What unconscious?

It’s not that anyone is denying that we each have an unconscious and with all the popular neuroscience going on these days small children could probably locate it on a diagram of the brain. It’s just that if you actually used the word in the workplace you could be forgiven for thinking that you’d just farted in a lift. No-one admits to it or speaks its name, preferring to bolt like young gazelles being hunted.

 

Given that we all have one, what’s the biggie? Well it might be something to do with the irritating fact that we can’t actually know our own unconscious thoughts. Only other people can. Uh huh. Fancy that, other people can know more about us than know ourselves. Nothing unnerving about that is there now? Doesn’t make you feel like you’re constantly walking around with your skirt hitched up in your pants or suffer weed-killing-halitosis.

 

Workplaces are a goldmine of unconscious communications from lost files to the position of desks, everything says something about us. In clinical training people use workplace observations to develop their listening and observing skills and work out these unspoken communications. Although potentially a bit creepy, it opens you up to seeing what is actually going on but isn’t being articulated. You won’t see the unconscious report in any Annual Report, or the “5. The unconscious” on the agenda of a board meeting, but it is being lived out all the time. The question is more about whether you allow yourself to see it or not.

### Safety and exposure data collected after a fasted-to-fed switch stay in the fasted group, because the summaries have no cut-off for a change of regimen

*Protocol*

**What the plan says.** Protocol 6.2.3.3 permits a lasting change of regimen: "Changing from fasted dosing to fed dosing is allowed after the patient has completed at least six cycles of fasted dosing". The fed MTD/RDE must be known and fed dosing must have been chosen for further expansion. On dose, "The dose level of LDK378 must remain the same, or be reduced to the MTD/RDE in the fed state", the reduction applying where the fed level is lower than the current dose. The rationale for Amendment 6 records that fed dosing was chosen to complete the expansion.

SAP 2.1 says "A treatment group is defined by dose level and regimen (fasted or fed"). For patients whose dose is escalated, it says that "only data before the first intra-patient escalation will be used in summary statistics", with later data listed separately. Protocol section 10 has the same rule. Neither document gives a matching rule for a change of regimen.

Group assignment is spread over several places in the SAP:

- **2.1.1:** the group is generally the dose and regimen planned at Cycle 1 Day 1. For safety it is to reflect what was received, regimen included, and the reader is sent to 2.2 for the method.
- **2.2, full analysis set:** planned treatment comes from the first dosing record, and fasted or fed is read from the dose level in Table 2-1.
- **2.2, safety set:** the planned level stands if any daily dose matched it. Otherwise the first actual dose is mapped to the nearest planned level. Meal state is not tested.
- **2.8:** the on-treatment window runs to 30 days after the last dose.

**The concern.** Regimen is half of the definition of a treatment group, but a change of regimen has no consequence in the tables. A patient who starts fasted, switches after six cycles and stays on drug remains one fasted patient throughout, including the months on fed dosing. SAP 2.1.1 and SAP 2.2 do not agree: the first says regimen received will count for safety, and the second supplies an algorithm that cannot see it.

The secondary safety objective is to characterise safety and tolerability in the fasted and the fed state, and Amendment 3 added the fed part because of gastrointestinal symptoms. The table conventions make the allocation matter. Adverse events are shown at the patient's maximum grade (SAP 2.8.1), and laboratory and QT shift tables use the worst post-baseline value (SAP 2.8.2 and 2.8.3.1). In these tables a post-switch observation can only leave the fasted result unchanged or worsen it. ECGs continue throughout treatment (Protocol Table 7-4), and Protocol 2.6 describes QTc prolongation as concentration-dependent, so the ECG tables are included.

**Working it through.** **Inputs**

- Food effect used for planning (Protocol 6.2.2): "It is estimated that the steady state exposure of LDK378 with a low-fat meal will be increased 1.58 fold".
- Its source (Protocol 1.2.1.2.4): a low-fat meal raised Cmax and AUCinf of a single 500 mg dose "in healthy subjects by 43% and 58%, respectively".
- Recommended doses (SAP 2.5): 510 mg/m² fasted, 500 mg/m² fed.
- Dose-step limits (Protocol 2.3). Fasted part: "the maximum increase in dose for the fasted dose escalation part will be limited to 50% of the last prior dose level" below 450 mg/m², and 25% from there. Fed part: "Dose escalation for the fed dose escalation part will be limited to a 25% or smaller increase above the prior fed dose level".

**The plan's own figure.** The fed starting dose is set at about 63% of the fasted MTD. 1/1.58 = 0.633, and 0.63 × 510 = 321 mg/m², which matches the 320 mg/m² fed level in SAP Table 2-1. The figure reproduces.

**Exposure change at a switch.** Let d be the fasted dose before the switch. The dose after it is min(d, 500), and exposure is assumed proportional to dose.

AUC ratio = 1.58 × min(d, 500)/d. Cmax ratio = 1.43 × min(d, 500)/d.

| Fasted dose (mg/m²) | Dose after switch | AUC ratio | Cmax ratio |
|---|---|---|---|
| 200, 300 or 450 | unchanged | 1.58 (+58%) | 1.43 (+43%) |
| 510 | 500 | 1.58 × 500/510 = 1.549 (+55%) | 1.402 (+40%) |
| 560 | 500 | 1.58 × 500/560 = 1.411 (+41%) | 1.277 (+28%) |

So what do you do once you’ve got your unconscious-radar tuned in? Well you could just keep it to yourself and in a hostile work environment probably best to keep your psychoanalytic gems to yourself. There’s nothing wrong with using what you see to understand your workplace and the people around you and leaving it at that. At some point though, those of us with psychic halitosis do need someone to tell us what we can’t see (or smell) ourselves. Sometimes we really do need other people to tell us what’s on our minds. A well-timed conversation, a hug or a strategically placed leaflet about joining a union could be a kind and unspoken response to what you’ve seen.

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